Charlie Bear here with a big guy this time! Check out what he has to say (his Mom, Hillari, typed it for him):
My new family never knew what my former caretakers called me. I liked the new name Mom gave me to go with my new life: Nathan. She told me she chose it for me because it was a name for someone very brave and bold.
Even if I wasn’t feeling bold, I tried to act brave the day I met Mom. You see, I’d been to these ‘adoption events’ before. Nobody ever picked me. The rescue folks at Central California Labrador Retriever Rescue called me ‘unadoptable.’ Oh, not because of my behavior. My foster mother described me as ‘a perfect gentleman.’ But I had a bit of an image problem. My muzzle was more gray than chocolate, I was painfully thin and my coat was dull and dry. People looked right past me to the young guys, the pretty pups. No one seemed to want a grizzled veteran like me.
Then someone convinced Mom to drive over one hundred miles to meet me. We took a walk together in the park. I was polite, on my best behavior but I didn’t act needy. You know, the way a guy’s supposed to act on a first date. And whaddya know, it worked! The next thing I knew, we were in the car and on the way to what I prayed would be my ‘forever’ home. We even stopped for a hamburger picnic on the way. I was head-over-paws in love. I kept my chin on the armrest between the front seats the whole way home so Mom could rest her hand on my head, just so she would know how very, very sure I was that she was ‘the one.’
That was the beginning of the eighteen months that cast a reflection of joy over my entire life, no matter what it had been before. I had a younger Labrador brother, but best of all, I adopted a kitty grandson. Edward was a rescue kid, too, so we were very special friends. He liked to follow me around or nap between my front paws. We even wrestled, just a little bit, very gently. From the sound of her laughter, Mom enjoyed it as much as Edward and I did. Mom got us dogs a wading pool (I never could convince Edward to try it) and some of my fondest memories are of long summer nights in the backyard, Mom grilling something drool-worthy while I lounged in the pool or rolled myself dry on the wisteria-petaled grass.
I even got the chance to repay Mom, by protecting her from a scary man. You see, he came up to us while we were working in the garden. Actually, Mom was working, I was supervising. He demanded money from her. Then he took a step too close, and I put myself between them. I didn’t yell or get aggressive, but I did give him a very stern look and just a bit of a growl to tell him I would not allow anyone to frighten or harm my mom. He believed me, smart man, and left in a hurry. Mom hugged me and praised me to the skies. Even the policeman who visited us was impressed.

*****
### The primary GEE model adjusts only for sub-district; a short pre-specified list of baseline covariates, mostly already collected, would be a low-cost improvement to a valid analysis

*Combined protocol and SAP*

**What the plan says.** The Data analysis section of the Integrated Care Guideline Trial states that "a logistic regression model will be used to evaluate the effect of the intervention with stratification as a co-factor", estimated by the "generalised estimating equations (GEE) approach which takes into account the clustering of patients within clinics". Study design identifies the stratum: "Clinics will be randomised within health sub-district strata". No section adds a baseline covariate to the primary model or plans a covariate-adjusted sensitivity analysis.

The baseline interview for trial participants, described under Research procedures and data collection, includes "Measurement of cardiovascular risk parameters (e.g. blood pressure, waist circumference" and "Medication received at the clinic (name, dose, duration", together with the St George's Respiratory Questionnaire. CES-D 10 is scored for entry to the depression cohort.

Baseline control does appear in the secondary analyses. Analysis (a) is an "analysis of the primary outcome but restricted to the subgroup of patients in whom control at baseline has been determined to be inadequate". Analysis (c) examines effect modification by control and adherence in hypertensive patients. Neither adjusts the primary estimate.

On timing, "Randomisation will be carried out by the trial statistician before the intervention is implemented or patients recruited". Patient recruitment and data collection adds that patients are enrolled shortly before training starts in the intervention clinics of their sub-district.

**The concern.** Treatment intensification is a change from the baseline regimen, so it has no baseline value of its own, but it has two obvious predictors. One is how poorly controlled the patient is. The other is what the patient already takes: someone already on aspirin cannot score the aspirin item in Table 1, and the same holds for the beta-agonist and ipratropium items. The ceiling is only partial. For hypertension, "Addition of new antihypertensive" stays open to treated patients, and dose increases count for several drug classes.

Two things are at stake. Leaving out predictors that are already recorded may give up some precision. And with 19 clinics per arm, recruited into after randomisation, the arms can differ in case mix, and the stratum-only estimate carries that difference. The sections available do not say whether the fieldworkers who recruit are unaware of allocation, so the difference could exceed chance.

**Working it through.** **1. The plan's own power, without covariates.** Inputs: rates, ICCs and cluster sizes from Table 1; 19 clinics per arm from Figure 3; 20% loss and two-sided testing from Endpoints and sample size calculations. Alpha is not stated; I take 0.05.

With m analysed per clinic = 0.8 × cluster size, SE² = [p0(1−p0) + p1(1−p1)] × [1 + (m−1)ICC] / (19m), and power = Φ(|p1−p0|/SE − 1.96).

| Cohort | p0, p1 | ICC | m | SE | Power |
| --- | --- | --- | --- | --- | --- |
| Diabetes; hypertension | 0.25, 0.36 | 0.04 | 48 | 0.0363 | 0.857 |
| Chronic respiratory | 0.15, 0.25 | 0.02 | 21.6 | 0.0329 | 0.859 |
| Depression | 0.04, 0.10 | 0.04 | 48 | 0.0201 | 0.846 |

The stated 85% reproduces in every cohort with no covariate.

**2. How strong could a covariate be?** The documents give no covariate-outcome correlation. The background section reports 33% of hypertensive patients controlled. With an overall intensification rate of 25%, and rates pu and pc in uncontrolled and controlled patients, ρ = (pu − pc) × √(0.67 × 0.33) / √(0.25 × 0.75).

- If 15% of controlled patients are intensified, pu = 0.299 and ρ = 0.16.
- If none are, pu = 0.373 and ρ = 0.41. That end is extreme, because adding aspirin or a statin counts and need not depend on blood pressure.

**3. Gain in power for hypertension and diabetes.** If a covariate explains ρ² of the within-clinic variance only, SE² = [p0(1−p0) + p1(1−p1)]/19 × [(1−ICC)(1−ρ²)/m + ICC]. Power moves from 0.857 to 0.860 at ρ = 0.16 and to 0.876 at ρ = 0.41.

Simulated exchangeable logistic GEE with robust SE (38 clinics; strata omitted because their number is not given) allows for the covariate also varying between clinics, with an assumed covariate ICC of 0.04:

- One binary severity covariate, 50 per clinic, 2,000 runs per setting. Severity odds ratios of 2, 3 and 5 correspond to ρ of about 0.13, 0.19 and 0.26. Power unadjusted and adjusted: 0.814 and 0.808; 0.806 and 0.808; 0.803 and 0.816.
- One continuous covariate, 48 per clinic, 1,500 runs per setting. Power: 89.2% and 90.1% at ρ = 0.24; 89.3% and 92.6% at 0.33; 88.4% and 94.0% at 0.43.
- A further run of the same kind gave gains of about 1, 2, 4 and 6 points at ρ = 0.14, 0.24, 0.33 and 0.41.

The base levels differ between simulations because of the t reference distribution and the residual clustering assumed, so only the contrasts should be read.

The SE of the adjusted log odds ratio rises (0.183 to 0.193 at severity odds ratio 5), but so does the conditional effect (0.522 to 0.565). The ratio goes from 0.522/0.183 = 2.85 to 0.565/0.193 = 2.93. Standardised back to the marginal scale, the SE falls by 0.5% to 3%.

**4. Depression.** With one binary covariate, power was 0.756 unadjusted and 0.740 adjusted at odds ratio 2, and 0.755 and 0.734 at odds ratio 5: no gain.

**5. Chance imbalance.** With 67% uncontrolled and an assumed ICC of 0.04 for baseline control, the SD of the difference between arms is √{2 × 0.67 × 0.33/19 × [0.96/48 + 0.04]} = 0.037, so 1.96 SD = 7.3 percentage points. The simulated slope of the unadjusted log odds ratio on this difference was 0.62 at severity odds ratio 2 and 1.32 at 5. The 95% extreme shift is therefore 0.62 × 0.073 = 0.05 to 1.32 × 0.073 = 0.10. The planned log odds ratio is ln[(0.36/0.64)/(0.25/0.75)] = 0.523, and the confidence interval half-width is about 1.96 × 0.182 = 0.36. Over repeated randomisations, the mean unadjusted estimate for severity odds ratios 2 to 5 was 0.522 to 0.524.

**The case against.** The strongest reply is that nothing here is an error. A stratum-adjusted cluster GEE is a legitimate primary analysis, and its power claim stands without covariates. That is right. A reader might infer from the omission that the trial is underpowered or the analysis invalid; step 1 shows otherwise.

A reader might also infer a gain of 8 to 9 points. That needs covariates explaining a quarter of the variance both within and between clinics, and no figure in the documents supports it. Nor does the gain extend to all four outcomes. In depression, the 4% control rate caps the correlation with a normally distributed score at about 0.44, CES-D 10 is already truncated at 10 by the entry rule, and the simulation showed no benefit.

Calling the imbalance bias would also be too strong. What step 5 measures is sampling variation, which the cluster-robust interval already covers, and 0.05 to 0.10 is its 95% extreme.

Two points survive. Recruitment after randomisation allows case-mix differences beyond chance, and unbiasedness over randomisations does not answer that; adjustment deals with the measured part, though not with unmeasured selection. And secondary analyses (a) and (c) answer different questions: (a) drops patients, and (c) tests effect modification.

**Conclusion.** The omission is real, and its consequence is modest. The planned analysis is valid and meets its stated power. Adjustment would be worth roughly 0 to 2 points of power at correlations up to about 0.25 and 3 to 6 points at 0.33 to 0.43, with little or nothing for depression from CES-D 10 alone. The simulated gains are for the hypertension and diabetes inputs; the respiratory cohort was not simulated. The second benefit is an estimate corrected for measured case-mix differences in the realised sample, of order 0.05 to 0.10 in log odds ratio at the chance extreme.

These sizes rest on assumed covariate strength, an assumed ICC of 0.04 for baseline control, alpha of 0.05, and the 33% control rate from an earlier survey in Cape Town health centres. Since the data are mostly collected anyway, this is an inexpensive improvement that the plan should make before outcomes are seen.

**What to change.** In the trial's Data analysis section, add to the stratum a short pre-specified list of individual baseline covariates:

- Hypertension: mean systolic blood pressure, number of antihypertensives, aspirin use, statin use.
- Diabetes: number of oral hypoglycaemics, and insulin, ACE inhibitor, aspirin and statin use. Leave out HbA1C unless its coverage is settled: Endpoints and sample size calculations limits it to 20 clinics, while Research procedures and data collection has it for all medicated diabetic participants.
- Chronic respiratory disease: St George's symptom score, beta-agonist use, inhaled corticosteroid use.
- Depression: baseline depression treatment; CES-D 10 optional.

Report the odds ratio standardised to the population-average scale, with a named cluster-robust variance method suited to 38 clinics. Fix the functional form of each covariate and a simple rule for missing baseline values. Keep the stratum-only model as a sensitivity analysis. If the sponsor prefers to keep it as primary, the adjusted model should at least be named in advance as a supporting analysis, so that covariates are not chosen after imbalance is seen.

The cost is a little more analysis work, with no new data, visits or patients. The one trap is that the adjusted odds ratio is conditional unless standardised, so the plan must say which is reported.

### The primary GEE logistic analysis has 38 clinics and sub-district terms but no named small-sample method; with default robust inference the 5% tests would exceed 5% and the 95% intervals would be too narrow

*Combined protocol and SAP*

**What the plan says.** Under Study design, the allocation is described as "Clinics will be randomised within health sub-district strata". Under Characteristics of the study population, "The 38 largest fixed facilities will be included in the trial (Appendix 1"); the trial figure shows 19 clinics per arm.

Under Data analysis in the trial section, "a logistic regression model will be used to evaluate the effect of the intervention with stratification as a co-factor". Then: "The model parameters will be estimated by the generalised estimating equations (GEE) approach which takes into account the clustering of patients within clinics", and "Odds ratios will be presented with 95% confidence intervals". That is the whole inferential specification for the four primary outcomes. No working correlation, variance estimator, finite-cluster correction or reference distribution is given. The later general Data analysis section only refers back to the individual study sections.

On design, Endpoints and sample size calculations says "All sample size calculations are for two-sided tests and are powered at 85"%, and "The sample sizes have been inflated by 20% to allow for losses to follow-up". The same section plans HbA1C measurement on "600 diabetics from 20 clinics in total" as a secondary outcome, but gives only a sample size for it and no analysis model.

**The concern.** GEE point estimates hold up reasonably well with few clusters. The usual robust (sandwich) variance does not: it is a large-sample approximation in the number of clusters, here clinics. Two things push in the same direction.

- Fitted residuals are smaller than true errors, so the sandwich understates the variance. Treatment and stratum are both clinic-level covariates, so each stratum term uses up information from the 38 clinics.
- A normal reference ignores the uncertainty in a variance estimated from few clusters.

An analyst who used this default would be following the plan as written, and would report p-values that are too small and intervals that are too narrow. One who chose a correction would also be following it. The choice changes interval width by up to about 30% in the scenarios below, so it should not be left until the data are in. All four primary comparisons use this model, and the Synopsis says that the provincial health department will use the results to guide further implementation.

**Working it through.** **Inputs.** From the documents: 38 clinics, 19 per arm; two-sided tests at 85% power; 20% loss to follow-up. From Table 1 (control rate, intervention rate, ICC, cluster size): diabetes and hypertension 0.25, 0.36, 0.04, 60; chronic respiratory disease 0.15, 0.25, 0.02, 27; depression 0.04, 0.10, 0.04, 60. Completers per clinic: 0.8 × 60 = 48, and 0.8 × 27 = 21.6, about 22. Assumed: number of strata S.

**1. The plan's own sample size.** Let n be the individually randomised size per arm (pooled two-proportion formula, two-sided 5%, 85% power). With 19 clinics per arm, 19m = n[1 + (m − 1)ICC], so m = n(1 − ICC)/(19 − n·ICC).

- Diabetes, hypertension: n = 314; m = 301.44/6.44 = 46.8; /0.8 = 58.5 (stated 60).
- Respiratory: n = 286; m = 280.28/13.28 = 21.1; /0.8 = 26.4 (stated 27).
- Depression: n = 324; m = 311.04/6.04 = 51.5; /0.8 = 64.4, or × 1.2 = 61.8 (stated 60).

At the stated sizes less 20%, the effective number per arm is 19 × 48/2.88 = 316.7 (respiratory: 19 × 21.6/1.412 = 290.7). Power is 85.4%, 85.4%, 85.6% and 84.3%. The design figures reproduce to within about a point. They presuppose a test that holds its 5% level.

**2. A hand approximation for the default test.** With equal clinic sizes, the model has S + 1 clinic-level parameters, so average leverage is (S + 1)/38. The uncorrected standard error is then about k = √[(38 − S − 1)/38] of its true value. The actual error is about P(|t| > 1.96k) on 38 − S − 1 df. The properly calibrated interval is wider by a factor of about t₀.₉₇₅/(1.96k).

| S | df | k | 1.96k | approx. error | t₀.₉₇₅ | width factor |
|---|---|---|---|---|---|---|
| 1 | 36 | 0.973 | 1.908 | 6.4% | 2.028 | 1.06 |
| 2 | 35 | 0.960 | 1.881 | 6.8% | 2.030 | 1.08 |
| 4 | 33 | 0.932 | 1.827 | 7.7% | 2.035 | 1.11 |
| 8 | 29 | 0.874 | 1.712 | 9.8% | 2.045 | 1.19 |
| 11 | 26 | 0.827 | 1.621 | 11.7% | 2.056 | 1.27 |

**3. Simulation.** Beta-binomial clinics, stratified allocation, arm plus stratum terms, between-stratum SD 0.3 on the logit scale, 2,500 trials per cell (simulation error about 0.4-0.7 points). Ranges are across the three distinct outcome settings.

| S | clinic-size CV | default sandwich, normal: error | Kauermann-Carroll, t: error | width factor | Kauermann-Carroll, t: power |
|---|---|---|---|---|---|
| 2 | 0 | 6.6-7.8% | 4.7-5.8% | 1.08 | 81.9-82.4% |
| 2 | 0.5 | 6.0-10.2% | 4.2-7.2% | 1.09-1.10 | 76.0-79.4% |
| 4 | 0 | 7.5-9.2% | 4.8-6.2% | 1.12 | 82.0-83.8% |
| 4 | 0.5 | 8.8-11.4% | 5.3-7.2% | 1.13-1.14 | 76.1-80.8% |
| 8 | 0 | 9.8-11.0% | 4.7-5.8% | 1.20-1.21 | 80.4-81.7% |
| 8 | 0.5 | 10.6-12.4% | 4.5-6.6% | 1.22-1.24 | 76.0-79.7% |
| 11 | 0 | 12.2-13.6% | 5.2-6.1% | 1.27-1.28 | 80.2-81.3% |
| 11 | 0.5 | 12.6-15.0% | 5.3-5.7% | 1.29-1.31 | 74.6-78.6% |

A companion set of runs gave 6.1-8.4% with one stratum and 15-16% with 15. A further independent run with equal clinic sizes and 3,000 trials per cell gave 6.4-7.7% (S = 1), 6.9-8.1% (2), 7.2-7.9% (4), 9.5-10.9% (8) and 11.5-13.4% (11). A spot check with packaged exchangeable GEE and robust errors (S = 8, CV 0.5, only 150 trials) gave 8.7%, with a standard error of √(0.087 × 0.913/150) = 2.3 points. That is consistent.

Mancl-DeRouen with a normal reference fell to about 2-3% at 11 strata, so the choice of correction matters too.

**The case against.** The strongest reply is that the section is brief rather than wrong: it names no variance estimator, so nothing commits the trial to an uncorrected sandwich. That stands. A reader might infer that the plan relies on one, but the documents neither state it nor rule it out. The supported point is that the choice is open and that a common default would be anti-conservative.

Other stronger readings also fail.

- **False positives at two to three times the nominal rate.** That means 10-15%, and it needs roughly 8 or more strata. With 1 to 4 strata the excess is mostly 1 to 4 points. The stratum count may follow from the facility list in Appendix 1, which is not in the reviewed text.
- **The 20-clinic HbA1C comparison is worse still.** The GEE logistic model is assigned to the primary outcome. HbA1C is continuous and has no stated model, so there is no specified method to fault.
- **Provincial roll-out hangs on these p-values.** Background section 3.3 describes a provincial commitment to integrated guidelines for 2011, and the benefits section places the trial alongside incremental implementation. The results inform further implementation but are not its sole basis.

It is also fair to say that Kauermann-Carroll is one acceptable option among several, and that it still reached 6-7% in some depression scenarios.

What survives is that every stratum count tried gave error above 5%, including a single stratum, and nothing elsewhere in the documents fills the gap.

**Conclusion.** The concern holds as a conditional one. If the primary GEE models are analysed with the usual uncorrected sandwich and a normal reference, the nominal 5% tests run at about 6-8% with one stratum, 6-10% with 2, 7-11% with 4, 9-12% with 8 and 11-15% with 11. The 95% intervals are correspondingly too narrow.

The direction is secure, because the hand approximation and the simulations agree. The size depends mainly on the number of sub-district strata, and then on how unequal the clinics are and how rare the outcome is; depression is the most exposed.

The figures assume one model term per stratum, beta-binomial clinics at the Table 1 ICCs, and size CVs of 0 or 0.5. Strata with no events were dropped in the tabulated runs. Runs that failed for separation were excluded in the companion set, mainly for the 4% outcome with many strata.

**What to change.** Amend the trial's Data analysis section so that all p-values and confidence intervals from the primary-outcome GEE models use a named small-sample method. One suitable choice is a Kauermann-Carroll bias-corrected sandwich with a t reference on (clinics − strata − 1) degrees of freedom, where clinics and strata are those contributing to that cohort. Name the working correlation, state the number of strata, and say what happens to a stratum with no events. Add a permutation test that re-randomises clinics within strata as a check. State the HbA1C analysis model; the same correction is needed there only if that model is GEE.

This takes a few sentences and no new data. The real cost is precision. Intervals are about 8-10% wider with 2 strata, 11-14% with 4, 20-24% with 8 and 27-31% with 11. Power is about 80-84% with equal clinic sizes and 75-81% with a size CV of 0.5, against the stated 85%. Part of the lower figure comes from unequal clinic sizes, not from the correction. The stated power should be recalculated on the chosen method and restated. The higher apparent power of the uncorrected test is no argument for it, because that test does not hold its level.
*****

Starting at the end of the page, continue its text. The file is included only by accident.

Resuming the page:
Me? I took it all in stride. When you’re called ‘Nathan’ you just act that way, bold and brave.
After a while, the pain and stiffness I’d been ignoring caught up with me. All the heating pads and pills couldn’t help. Mom took me back to the doctor, and when she saw the x-rays she started to cry.
“So that’s why he never wagged his tail. He couldn’t. But I know he’s happy,” she told my doctor. “His eyes sparkle and he’s always smiling.”
“Yes, I can tell he’s a happy dog,” the doctor agreed. “He’s not letting anything get him down.”
When the end came, I could still be brave and bold because I knew I could trust Mom. As the doctor gave me the injection and the shackles of pain fell away, I felt Mom’s gentle fingers stroking my ears just the way I loved. I filled my nostrils one last time with her beloved scent. I knew she was sending me to be with the only One who could love me more than she did.
I wish I could tell everyone how great a life I had with Mom. Even though it was only eighteen months in human time, it was a lifetime to me. Mom told me she didn’t regret for a moment adopting an older—well, okay, senior—dog. She told me she got more from me than she felt she could give back. I tried to tell her every day how grateful I was for the second chance to love and be loved.
Thanks again, Mom.
Written for Nathan by Hillari Delgado
* * *
Wow. Charlie Bear here with Mom Peep wiping tears from her eyes. A very good friend told Mom something after big dog Rex went over the rainbow bridge, like Nathan did. The friend said there’s a reason why dogs only live a short time. It’s because it gives people a chance to have many, many of them in their lives. Mom Peep thought that was a cool way to look at it and it gave her some comfort.
I think not only was Nathan brave, but Hillari was, too. Taking in an older dog means people won’t have as long with them and they must be ready for that. Hillari was very, very brave.
Wiggles to you up over the rainbow bridge, Nathan,